There have been several changes in our system since the migration from Microkey to Stages. One of them is what we used to call Invalid alarms. In Stages, they’re now called ‘Undefined’ and they happen much less frequently thanks to some of the neat capabilities Stages comes with inherently.
It’s important to know that Undefined Alarms are taken very seriously by our Central Station staff because they are trained from the beginning to realize that an Undefined Alarm, though it comes in as a trouble to the alarm stacks, there is always the possibility that it is an actual alarm, and not just a coding or processing glitch or error. It’s also key to note that Undefined/Invalid alarms are only dispatched on if the signal is, in fact, an obvious coding error. For example–if an ‘E110’ came in as an undefined signal, our operators are educated to recognize that this is a fire code coming in via Contact ID, and needs to be treated as a fire.
What steps do we take to decipher the actions the Operators need to take? We’re so glad you asked…
- Check to see if there is a caller ID coming in with the signal and do a Caller ID search to determine if the signal belongs to the current account or if it’s coming from another one.
- Check zones and match to posted zone list (if there is one) for an understanding about the type of signal they may be handling.
- Check dealer notepad for special instructions regarding Undefined Alarms.
- Call premise and/or dealer to notify of signal.
- Note the associated accounts (aka the account it came in on AND the account it actually belongs to) with any findings should the signal not belong to the account it came in on.
If we are not sure what the signal might be, we start by calling the premise and advising them that we are receiving an “undefined trouble signal” and confirming whether or not they’re ok. If the customer responds by advising of things like they opened their front door, but forgot to shut off their alarm, we know that it should’ve come through as a burglary. At that point we’d ask for code, then call you, the dealer, to advise that actual burglary signals are coming in on one of your customer’s accounts, but aren’t reporting properly. Sometimes it’s something as simple as the alarm reads in 4 by 2 format and there’s no zone list on file. Other times it may require some extra work on your end to get to the bottom of this mystery.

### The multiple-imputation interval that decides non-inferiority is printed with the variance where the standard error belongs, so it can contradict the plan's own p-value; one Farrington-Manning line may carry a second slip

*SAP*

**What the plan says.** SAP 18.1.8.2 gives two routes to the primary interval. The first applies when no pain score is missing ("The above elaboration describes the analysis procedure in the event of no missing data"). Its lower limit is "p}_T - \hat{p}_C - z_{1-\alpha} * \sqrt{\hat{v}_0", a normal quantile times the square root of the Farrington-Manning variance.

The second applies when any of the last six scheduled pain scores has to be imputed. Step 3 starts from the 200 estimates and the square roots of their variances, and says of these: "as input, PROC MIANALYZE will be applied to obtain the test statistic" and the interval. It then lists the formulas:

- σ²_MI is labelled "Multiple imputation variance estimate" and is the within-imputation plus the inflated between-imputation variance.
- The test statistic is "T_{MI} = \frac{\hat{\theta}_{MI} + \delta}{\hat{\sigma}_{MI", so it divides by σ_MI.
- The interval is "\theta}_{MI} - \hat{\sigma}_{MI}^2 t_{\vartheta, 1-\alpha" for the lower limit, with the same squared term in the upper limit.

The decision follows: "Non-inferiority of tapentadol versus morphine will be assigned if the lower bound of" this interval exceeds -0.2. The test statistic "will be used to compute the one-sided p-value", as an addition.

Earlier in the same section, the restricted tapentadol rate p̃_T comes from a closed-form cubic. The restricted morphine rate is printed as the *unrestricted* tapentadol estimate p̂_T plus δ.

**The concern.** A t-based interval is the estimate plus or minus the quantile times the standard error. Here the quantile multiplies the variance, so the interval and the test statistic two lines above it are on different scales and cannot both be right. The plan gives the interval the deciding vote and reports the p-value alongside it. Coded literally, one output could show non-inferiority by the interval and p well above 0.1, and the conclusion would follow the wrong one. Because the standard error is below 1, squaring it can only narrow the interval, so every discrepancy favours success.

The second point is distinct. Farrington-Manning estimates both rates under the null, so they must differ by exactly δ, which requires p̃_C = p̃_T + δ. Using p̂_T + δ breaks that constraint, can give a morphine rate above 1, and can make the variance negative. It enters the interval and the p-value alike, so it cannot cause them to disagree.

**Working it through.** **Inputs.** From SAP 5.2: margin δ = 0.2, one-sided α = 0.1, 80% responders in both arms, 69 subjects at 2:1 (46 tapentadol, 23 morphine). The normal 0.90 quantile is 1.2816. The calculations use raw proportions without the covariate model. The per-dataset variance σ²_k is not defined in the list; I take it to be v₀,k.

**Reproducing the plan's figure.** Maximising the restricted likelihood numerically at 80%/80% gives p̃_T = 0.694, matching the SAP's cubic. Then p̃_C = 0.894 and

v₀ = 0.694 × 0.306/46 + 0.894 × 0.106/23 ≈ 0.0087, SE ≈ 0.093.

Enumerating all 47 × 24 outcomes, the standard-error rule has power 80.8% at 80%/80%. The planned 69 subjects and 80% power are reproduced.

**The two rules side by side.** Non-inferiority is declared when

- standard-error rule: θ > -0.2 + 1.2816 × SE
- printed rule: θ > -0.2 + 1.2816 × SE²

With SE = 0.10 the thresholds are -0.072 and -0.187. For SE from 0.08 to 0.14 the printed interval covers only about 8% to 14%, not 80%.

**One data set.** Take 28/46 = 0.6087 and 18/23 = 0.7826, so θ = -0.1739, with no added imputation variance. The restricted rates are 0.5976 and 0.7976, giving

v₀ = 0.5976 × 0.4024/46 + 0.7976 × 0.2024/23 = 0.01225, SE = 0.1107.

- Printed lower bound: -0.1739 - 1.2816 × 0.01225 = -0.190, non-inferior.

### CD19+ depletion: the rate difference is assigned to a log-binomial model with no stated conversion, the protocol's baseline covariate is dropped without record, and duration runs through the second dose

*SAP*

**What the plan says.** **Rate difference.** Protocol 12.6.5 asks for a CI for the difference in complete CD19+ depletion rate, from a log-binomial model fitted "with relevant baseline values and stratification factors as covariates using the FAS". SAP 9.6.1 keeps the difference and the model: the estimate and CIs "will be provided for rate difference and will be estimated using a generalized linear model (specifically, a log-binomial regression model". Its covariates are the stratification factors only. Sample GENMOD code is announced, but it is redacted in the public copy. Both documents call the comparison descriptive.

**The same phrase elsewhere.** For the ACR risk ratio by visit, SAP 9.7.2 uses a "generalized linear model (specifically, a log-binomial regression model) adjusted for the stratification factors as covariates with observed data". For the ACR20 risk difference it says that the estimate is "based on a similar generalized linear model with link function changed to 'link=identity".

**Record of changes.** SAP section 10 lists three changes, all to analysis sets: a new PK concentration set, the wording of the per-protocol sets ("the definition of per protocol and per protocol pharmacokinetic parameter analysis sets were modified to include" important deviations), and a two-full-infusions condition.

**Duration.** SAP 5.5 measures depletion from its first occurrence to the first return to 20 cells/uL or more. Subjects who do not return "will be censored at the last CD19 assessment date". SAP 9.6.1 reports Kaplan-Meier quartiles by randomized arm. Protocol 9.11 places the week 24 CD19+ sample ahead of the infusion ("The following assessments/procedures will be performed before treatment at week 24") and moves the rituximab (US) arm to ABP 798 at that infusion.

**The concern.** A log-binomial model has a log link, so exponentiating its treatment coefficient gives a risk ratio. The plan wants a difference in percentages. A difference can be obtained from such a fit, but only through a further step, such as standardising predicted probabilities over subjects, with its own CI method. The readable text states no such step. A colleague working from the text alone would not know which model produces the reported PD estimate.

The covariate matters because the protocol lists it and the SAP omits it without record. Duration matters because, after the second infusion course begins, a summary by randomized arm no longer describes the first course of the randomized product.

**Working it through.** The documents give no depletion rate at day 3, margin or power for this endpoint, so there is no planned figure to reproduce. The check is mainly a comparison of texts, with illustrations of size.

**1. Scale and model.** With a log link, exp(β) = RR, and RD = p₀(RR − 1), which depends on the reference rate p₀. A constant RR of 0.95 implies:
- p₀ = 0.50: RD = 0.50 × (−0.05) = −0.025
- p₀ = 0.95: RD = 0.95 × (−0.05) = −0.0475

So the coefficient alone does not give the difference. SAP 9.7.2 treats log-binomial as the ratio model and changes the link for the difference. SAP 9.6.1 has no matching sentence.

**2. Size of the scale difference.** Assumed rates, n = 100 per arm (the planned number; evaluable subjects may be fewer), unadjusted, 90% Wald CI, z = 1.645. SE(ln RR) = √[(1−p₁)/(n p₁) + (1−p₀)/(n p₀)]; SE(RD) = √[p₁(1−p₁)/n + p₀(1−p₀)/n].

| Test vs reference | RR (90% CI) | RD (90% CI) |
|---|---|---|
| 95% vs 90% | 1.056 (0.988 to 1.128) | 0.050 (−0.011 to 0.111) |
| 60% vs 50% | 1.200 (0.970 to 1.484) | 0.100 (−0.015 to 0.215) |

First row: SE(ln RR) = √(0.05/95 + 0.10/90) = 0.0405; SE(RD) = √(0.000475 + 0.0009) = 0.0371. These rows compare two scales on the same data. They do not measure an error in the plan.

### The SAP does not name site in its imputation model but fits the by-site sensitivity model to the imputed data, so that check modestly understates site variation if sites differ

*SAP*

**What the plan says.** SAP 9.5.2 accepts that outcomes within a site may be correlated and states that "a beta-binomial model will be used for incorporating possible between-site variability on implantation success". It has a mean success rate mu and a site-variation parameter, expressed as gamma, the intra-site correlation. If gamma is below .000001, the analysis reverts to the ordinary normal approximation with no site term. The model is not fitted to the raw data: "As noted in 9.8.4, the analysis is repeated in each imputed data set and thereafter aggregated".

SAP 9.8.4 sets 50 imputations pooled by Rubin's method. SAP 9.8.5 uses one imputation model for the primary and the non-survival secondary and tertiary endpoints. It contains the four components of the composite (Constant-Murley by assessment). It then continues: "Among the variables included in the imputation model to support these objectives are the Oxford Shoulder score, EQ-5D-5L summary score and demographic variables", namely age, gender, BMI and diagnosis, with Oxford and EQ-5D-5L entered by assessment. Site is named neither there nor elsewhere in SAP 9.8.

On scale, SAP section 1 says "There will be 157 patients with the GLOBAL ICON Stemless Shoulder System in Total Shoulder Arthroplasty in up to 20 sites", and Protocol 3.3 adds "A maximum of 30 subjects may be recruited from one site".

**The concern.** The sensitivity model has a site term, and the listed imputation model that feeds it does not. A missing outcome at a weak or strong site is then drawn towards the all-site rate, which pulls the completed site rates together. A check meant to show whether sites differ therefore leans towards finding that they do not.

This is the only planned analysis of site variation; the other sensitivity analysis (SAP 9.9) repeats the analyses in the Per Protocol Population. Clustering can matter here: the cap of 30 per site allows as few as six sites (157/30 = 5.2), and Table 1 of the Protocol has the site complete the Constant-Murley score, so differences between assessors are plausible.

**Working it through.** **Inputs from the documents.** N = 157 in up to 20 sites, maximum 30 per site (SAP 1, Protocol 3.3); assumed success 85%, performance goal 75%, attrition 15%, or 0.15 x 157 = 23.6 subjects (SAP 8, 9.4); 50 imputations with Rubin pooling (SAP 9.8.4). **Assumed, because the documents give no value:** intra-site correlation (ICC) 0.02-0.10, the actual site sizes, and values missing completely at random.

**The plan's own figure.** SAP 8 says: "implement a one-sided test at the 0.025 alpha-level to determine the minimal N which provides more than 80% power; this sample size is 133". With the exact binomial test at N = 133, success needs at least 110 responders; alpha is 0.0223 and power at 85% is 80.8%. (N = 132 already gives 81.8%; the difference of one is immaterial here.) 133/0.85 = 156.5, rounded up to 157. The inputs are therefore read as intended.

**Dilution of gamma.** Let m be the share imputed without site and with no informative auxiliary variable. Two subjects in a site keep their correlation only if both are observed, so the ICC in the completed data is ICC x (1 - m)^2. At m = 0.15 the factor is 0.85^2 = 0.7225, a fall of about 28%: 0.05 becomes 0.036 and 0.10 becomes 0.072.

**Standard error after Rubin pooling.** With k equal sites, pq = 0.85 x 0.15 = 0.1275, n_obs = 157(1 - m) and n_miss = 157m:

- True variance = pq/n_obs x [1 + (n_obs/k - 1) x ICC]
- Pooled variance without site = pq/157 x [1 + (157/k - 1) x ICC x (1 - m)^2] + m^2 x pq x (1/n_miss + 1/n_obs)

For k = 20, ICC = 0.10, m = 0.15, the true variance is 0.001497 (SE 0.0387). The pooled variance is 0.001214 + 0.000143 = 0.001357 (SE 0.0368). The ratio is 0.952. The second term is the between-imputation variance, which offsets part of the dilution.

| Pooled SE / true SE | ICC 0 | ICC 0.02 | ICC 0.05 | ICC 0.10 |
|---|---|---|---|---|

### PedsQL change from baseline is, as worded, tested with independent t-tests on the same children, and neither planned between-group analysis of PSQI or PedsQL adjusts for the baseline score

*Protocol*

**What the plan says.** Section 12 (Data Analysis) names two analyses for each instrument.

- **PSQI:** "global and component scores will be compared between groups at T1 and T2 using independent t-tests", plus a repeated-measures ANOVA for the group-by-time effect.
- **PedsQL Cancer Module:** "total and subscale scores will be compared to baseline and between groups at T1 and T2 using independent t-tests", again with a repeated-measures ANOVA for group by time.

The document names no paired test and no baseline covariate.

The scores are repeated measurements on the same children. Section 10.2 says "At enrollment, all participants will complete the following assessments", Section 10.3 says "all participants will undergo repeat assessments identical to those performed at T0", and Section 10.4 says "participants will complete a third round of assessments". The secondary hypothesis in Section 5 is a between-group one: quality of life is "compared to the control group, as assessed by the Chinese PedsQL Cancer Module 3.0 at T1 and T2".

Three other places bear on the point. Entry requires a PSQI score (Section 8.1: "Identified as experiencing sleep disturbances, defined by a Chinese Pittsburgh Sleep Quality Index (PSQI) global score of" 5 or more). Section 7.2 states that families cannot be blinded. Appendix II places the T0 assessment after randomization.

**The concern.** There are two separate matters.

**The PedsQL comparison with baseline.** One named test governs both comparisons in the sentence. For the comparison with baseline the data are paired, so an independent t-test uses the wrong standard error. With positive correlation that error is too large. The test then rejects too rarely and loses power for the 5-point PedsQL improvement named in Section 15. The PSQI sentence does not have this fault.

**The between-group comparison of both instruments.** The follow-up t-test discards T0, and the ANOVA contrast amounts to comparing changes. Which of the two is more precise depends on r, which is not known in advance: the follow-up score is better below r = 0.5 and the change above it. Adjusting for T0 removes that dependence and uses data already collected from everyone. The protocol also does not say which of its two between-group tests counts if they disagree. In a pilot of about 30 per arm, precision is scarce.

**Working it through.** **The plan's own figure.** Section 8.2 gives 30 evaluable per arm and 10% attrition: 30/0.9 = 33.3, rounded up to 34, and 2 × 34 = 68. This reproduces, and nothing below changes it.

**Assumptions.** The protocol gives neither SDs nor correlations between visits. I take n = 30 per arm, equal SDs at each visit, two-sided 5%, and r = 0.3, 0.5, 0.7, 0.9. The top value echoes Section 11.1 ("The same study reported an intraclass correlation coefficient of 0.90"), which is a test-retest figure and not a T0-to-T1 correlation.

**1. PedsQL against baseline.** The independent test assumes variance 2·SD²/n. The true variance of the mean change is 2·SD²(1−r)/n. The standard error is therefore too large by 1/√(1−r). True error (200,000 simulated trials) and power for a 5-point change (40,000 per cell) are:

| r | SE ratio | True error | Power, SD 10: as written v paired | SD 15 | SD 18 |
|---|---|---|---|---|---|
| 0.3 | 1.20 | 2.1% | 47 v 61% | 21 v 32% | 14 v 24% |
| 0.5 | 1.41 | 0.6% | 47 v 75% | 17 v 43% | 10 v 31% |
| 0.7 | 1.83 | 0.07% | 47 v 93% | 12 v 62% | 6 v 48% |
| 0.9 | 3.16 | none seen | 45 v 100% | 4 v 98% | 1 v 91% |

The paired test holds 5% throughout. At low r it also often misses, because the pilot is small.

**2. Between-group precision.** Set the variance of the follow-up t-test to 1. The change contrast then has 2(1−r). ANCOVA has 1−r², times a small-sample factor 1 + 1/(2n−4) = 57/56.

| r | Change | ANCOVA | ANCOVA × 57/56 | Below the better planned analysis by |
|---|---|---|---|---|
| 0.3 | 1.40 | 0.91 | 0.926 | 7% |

While the fixes can sometimes be as simple as submitting an updated zone list, sometimes it’s a programming issue from the panel or the way something was input via the data entry screen. Either way, these calls and emails are designed to help you be more efficient and protect your business and your customers. The sooner we work together to resolve issues, the better for everyone.
On a side note…commercial fire accounts with invalid signals will always receive a call, as will you, the dealer…unless you have special notes on your notepad advising our Central Station to completely disregard Undefined signals (and if you opt to do that, it would be wise of you to constantly be researching any undefined alarms that may occur to ensure the issues are being corrected and not ignored.
As always, our goal is to help you grow and protect your business, so anything we can do to help is exactly how we work to support you.